Soh's comments show he is 'ungrateful', 'uncaring', says Malik's defence counsel, Latest Singapore News - The New Paper

Soh's comments show he is 'ungrateful', 'uncaring', says Malik's defence counsel

Marathoner Soh Rui Yong's comments on Singapore Athletics (SA), the Singapore National Olympic Council (SNOC) and other individuals showed that he is "unreasonable", "illogical", "ungrateful" and "uncaring", said defence counsel Mahmood Gaznavi in court on Thursday (Jan 13).

Gaznavi, who is representing former SA executive director Malik Aljunied in the defamation case brought by Soh, said this as he cross examined Soh for a third consecutive day.

The national marathoner is alleging that Malik made defamatory comments in a Facebook post and remarks on the same post's threat in August 2019.

Thursday's morning session saw Gaznavi questioning Soh on comments he made relating to SNOC on his website, including a post on Aug 24, 2019 in which he published legal letters from SNOC and Soh's representatives.

This prompted Judge Lim Wee Ming and Soh's counsel Gerard Quek to question the relevance of Gaznavi's use of such evidence to show the athlete's conduct, as the comments were made after Malik's alleged defamatory remarks.

After a 45-minute adjournment in chambers, Gaznavi in the afternoon session referred to Soh's correspondence with Malik and former SA legal adviser Edmond Pereira - who is president of the local athletics club Soh is a member of - as well as comments relating to former national marathoner Ashley Liew and ex-SA honorary secretary Eric Song.

Gaznavi cited Soh's description of Malik as "one last cancer" that remained in SA on a Facebook post on Sept 30, 2020 and asked if Soh agreed he was behaving "unreasonably" or in an "illogical manner".

He added: "(Would you agree) that you have been ungrateful to Mr Malik for all the help he has rendered you whether as an official or in his personal capacity... that you have indicated by this comment of yours that you are an uncaring person?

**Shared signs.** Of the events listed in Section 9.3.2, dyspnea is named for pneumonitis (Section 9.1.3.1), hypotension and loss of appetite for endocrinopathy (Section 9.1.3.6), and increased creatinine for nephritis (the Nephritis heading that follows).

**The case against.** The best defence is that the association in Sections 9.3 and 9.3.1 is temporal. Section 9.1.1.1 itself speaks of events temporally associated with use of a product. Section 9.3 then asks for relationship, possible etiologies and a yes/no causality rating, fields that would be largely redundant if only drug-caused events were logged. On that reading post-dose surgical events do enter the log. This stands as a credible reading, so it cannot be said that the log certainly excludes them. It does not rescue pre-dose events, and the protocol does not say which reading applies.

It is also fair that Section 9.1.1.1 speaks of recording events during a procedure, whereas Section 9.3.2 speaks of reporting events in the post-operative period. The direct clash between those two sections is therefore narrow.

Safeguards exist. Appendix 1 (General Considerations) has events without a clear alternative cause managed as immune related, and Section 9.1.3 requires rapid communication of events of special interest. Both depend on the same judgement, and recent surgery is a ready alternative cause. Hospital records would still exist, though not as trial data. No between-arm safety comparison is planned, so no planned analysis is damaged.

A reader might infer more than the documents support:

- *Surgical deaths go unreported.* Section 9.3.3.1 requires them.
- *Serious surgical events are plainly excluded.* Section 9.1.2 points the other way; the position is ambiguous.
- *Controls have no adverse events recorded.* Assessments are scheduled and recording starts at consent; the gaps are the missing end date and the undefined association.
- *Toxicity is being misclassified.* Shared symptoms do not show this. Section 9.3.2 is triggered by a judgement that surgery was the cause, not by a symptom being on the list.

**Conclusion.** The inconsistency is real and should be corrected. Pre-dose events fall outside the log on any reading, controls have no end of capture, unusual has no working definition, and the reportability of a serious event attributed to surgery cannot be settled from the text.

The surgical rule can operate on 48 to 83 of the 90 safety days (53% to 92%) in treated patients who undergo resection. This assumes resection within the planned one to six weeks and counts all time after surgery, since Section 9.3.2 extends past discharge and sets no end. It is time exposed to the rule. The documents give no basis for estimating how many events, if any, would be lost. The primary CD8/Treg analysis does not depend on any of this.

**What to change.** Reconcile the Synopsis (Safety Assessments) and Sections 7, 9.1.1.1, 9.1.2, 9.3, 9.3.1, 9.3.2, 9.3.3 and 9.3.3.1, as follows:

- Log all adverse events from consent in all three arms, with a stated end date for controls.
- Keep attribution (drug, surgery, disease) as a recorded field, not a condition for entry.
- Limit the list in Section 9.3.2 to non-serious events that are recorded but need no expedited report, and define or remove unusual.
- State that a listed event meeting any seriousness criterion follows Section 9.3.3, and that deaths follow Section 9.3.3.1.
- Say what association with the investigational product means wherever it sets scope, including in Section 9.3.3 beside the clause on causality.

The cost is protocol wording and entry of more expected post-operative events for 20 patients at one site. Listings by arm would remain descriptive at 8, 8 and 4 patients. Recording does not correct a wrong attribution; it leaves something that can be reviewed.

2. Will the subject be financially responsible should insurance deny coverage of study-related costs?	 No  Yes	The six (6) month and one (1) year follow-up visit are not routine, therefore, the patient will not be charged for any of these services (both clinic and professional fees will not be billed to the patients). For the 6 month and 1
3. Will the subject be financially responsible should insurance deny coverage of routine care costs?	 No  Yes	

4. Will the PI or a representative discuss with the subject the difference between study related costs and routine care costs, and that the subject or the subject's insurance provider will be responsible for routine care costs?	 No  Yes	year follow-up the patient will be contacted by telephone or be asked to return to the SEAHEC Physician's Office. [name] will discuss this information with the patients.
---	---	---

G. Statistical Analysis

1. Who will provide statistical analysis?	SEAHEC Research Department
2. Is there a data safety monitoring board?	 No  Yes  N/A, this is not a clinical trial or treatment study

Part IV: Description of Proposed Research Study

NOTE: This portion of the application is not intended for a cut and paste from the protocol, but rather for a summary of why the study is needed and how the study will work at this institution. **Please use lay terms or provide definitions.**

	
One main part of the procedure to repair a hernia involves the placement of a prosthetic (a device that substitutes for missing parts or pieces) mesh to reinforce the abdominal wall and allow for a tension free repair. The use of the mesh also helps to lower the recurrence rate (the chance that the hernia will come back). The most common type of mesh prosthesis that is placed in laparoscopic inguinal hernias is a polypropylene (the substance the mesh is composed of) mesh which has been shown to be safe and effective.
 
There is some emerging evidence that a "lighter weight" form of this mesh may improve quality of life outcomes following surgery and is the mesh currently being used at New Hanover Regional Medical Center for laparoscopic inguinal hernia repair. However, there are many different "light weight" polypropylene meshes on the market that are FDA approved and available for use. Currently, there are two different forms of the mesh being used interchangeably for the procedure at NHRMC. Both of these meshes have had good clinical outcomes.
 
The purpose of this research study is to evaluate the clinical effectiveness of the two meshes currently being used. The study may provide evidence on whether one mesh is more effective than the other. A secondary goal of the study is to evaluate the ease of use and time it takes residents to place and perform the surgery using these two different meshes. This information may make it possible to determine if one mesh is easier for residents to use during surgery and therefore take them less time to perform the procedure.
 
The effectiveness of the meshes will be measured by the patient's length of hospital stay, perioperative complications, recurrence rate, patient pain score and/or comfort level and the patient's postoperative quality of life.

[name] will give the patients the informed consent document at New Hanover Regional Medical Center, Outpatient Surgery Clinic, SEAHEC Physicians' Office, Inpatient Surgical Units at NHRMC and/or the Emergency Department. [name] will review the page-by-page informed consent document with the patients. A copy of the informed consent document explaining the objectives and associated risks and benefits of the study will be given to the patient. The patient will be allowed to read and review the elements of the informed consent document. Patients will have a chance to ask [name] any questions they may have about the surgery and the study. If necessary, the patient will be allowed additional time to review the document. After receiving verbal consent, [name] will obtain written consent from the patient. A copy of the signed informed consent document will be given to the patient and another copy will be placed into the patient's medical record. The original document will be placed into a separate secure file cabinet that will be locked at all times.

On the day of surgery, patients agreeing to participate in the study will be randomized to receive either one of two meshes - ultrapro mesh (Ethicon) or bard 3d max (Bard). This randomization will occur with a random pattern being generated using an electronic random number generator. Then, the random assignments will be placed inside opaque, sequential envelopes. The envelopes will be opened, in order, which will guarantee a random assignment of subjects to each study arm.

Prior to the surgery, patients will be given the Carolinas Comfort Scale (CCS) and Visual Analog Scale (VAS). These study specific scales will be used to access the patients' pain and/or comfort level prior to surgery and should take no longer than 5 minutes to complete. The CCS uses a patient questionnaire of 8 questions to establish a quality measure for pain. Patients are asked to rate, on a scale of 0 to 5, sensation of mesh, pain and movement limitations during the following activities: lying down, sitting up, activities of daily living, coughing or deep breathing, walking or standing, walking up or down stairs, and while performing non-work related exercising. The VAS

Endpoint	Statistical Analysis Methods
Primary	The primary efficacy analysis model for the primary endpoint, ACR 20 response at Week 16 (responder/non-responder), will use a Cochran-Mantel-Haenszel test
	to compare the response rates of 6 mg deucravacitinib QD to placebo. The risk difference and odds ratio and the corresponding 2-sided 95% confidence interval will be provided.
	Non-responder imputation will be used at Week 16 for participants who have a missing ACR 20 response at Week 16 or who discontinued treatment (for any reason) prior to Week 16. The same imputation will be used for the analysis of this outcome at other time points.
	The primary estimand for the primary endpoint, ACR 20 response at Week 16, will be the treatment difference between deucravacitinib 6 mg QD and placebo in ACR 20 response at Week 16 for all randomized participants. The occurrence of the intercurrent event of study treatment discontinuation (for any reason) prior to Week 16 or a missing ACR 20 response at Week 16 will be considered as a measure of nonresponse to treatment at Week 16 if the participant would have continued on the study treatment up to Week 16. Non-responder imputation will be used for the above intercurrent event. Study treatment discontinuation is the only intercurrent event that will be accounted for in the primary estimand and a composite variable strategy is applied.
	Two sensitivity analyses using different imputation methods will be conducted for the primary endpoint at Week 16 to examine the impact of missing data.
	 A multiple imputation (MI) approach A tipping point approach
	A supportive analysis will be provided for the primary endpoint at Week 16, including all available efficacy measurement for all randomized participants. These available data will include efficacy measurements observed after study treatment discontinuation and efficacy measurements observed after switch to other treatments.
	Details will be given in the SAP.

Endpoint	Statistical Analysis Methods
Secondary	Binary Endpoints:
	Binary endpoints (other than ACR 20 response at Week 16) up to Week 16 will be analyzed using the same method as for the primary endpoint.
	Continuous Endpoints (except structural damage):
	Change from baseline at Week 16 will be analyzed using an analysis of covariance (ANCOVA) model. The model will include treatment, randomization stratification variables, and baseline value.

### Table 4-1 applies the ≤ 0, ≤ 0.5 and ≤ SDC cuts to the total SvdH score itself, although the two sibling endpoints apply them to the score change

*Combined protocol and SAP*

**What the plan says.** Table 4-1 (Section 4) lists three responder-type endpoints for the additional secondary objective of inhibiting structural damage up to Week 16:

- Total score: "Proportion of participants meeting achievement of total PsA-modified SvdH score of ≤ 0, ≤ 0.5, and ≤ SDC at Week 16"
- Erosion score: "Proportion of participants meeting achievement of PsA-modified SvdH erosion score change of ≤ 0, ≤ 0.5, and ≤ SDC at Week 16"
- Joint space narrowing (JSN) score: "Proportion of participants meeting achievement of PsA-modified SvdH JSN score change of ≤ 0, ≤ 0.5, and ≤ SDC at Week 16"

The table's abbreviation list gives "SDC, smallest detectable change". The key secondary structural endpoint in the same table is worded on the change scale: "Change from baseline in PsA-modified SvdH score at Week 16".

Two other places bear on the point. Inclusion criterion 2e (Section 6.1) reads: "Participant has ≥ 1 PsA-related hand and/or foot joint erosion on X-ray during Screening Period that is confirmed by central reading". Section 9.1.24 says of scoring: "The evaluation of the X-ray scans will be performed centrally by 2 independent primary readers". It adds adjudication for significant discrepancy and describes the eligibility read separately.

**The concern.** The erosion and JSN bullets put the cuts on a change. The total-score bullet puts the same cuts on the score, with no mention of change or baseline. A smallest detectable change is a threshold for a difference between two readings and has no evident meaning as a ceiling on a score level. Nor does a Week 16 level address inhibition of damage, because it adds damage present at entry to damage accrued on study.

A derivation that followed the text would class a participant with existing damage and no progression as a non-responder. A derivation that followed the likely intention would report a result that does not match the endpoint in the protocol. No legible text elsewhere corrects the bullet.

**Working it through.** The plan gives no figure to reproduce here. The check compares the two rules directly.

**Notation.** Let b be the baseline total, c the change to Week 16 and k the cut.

Soh disagreed with all his suggestions.

During re-examination by Quek, Soh described difficulties he faced as an athlete, such as being charged for failing to obtain SA's written permission to speak to the media, being restricted from promoting personal sponsors during a "blackout" period for the 2017 SEA Games, and uncertainty in securing funding for his training and competition plans.

He said he had written to Malik on previous occasions to seek SA funding for such plans only because the latter was SA's point of contact, and that he was requesting assistance from SA and not Malik.

Malik, 54, will take the stand on Friday and a number of prominent sports figures like SNOC secretary general Chris Chan, former SA president Tang Weng Fei, former national swimmer and SA vice-president Ang Peng Siong have been lined up as witnesses for the defendant.

The dispute between Soh and Malik began after the latter posted comments following the controversial omission of the runner from the 2019 SEA Games by SNOC selectors as they cited "numerous instances" in which his conduct fell short of the standards it expects.

Soon after, Soh filed a defamation writ against Malik in the High Court, but the case was transferred to the State Court in December 2020 after it was deemed that there was "nothing to support the assertion that (Soh) would be entitled to damages exceeding $250,000".